Douwe Osinga's Blog: Introducing Karakame

Wednesday, October 5, 2016

This weeks project is a camera project: Karakame. Sorry, Android guys, iOS only. The app takes 5 pictures with 3 seconds in between. After adjusting for small movements of the camera, it will then for each pixel in the five images, pick the median one. This has the effect that when pointed at a scene where people walk in and out, it will remove those people in the aggregate picture.

It works reasonably well. The app is by all means no replacement for the main camera app, more a proof of concept. It seems like the sort of thing main stream camera apps should add - if you have an app like that you can get the source for this at We were in Leipzig this weekend and I tried it out on a statue of Bach:
Bach in Leipzig

See? No people.

Karaoke famously means "Empty Orchestra" in Japanese - "hauntingly beautiful". Except for that it doesn't quite. Kara means empty (see also Karate - empty hand), but the "oke" bit is just the last bit of the English word orchestra. So I called the app Karakame, from the almost Japanese for "empty camera".

Some notes on the implementation. The app uses OpenCV which you can quite easily integrate into iOS these days. I extracted the interoperability code into a OpenCVBitmap class, so have a look if you're interested in that sort of thing. The image stabilization works really well. I normalize to the middle bitmap (i.e. the third one if you take five pictures). Image stabilization leads to the fact that some of the border pixels will be missing from some of the pictures, but by picking the median pixel value, most of the time we'll have values from other bitmaps.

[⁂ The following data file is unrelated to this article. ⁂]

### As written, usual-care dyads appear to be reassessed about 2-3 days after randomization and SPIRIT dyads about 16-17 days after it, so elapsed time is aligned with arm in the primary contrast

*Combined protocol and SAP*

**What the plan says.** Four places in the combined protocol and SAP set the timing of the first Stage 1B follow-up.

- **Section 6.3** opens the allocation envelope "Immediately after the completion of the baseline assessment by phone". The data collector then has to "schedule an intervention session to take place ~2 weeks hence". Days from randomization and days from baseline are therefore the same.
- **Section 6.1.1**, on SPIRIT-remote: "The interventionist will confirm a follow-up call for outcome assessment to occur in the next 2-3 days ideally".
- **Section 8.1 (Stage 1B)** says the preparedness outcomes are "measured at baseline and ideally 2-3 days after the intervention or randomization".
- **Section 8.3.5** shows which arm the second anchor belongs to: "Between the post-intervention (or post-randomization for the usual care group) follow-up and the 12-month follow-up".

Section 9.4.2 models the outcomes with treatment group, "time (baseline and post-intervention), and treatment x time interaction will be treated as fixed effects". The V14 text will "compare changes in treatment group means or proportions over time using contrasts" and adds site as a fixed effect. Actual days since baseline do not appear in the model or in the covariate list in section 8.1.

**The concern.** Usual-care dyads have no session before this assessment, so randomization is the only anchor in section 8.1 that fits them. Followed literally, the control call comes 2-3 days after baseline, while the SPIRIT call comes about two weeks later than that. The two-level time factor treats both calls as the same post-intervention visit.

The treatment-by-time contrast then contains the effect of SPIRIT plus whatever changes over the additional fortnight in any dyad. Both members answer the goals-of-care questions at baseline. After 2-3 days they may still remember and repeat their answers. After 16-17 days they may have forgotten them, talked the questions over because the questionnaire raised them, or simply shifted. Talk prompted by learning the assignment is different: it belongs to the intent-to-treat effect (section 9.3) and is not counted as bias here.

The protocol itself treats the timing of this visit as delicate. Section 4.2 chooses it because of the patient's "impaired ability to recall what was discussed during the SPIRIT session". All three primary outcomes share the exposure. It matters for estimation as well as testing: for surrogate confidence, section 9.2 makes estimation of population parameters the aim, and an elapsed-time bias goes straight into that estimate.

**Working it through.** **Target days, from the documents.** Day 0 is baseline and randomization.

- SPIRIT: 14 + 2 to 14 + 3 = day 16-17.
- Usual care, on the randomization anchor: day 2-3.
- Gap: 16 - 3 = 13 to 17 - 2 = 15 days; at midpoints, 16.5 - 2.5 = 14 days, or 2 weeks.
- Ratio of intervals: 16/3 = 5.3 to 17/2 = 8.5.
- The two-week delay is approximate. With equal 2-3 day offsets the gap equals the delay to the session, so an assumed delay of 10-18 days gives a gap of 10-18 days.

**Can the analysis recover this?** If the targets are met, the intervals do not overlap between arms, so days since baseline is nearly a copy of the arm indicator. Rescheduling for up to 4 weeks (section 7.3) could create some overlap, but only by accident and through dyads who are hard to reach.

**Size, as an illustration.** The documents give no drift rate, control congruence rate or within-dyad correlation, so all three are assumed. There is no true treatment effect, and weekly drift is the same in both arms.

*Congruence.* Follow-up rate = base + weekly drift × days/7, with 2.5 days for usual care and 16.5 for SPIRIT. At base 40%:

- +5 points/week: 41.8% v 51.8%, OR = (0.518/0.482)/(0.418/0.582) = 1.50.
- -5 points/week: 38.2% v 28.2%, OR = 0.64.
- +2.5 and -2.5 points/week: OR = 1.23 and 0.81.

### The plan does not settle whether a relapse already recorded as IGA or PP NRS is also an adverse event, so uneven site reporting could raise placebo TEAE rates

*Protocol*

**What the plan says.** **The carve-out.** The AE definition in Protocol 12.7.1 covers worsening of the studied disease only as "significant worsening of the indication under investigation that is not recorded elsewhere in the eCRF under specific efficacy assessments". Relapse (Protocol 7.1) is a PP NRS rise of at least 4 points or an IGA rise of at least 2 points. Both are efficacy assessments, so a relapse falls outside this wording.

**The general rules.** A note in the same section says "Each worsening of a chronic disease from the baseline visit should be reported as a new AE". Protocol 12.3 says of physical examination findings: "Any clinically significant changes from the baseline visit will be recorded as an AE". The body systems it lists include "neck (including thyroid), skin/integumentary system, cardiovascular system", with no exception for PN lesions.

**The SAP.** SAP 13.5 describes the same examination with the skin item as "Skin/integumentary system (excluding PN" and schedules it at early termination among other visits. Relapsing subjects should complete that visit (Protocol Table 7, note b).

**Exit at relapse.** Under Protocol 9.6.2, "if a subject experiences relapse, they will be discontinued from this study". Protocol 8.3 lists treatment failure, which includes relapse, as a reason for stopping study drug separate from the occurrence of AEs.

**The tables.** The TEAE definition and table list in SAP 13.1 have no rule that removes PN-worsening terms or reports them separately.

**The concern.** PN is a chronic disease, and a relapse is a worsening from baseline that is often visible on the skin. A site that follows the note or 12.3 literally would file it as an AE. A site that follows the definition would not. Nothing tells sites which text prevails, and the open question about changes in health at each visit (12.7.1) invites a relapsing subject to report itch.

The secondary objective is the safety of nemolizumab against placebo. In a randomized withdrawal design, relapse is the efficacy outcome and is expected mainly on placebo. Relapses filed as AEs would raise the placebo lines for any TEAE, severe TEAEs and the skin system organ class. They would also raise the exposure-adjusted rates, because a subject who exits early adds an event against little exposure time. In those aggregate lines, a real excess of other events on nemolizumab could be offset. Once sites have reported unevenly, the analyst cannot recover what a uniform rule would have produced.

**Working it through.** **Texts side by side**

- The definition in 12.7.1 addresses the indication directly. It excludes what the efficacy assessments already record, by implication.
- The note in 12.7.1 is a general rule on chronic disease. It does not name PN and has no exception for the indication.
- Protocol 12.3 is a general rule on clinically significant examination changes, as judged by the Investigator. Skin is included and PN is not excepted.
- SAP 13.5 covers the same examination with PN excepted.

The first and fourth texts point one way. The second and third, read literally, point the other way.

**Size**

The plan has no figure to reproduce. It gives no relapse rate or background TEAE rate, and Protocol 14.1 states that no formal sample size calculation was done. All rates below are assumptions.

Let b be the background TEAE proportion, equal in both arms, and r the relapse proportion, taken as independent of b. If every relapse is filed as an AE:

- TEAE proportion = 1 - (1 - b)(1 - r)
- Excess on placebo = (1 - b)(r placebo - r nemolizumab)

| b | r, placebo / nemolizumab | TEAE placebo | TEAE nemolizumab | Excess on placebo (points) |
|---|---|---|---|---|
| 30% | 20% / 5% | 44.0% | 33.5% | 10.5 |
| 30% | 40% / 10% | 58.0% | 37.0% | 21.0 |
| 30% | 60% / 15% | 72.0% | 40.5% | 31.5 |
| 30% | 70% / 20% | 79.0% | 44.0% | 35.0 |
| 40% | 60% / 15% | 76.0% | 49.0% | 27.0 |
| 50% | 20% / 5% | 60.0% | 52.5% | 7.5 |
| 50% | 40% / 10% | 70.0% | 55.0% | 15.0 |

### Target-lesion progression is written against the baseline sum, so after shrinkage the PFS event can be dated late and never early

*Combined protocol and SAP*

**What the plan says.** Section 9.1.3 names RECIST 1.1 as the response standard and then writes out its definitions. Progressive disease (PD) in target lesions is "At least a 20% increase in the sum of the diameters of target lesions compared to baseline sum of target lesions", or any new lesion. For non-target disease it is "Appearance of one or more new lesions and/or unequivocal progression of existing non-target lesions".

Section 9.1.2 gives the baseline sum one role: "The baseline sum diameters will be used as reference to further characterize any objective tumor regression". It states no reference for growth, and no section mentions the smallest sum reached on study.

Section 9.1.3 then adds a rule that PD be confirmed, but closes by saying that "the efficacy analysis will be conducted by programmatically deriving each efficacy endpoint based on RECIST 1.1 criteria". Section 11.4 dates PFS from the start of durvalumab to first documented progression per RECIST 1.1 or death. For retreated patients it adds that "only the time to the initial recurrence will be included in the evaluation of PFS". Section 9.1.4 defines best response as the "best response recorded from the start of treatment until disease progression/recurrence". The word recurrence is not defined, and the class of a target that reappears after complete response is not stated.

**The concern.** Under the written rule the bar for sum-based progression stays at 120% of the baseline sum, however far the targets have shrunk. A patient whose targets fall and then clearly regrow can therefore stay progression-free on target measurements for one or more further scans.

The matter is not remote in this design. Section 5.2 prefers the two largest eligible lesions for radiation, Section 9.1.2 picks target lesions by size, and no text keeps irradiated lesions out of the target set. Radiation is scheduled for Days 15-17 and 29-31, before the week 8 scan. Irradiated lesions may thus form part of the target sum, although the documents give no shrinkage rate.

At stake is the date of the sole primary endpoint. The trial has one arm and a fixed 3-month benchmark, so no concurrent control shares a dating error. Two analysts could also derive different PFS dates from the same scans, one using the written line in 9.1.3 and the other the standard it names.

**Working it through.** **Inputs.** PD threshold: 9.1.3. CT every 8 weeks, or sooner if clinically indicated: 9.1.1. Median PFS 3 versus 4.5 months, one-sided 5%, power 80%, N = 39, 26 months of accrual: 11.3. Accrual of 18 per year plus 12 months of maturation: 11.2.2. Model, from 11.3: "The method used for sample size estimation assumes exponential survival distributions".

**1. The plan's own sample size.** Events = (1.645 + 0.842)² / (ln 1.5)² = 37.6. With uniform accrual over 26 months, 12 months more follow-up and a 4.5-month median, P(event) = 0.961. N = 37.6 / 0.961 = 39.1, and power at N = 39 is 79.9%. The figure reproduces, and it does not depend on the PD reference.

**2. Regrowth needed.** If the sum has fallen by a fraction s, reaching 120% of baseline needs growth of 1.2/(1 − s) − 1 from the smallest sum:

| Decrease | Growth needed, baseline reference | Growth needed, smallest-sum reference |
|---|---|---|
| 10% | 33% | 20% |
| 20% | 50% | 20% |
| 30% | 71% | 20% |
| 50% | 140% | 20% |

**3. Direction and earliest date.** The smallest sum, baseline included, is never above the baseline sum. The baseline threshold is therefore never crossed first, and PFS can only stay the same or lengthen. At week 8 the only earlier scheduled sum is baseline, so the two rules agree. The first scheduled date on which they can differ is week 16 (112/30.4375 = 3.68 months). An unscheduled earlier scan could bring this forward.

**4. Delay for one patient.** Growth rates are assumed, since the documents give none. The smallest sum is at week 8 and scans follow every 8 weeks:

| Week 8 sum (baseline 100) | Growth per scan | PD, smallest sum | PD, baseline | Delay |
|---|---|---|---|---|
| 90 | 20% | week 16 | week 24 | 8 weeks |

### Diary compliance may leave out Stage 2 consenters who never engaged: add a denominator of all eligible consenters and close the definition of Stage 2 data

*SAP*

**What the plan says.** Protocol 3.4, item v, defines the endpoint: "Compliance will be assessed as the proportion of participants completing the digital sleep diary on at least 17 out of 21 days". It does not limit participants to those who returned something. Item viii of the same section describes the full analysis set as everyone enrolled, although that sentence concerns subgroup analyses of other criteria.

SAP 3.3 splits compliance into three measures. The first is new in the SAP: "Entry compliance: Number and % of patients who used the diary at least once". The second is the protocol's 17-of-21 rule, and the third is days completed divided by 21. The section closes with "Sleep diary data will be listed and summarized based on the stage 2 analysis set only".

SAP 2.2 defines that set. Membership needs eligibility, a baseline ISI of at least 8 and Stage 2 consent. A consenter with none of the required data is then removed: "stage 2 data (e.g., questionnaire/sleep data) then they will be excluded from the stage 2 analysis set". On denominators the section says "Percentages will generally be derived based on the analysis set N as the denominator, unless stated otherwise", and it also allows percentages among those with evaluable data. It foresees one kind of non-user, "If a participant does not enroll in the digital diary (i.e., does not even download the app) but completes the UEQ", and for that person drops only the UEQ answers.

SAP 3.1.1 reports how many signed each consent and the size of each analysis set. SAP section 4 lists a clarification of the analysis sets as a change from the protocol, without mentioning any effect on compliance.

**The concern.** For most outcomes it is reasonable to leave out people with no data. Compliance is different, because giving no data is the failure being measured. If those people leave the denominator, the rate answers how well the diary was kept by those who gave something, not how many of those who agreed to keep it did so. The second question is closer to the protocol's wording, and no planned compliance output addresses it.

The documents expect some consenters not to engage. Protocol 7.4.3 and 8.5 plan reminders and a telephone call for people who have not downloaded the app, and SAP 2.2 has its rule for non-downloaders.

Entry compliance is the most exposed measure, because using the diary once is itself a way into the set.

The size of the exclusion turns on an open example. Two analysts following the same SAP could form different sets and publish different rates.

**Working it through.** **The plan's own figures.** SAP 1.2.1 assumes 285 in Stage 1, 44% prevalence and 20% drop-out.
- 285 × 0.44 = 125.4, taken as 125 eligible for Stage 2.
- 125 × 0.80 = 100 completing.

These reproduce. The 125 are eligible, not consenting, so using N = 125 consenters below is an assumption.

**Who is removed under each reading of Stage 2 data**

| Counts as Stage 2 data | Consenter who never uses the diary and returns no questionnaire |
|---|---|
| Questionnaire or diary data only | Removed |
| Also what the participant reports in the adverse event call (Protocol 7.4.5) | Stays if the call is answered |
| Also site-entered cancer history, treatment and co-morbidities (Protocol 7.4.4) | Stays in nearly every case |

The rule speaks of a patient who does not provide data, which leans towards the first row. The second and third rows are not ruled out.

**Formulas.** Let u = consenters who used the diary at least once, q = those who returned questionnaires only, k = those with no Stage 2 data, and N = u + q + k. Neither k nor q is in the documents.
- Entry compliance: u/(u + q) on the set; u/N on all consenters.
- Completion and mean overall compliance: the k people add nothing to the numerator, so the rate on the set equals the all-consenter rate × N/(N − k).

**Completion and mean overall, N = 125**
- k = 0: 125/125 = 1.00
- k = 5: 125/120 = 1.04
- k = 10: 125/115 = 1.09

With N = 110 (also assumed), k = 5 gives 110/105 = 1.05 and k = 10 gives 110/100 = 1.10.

I also experimented with object detection. OpenCV comes with a set of detectors called haar cascades that can detect faces, cars and people - no deep learning needed. It works well for face detection, but for cars and people I didn't get a lot of good results. The idea was to leave pixels inside rectangles that were classified as cars or people out of the median voting, but I took that out again.

Finally the median pixel implementation. Calculating medians in higher dimensions is expensive so I decided to just calculate the medians for the red, green and blue channels. This could lead to weird results, but in my testing it seemed ok. I suppose I could do a little better by calculating the median for the three colors and in the case where there is a disagreement, pick whatever pixel has the smallest distance to the other candidates.

If you have read this far, you're probably ready to get the project from github: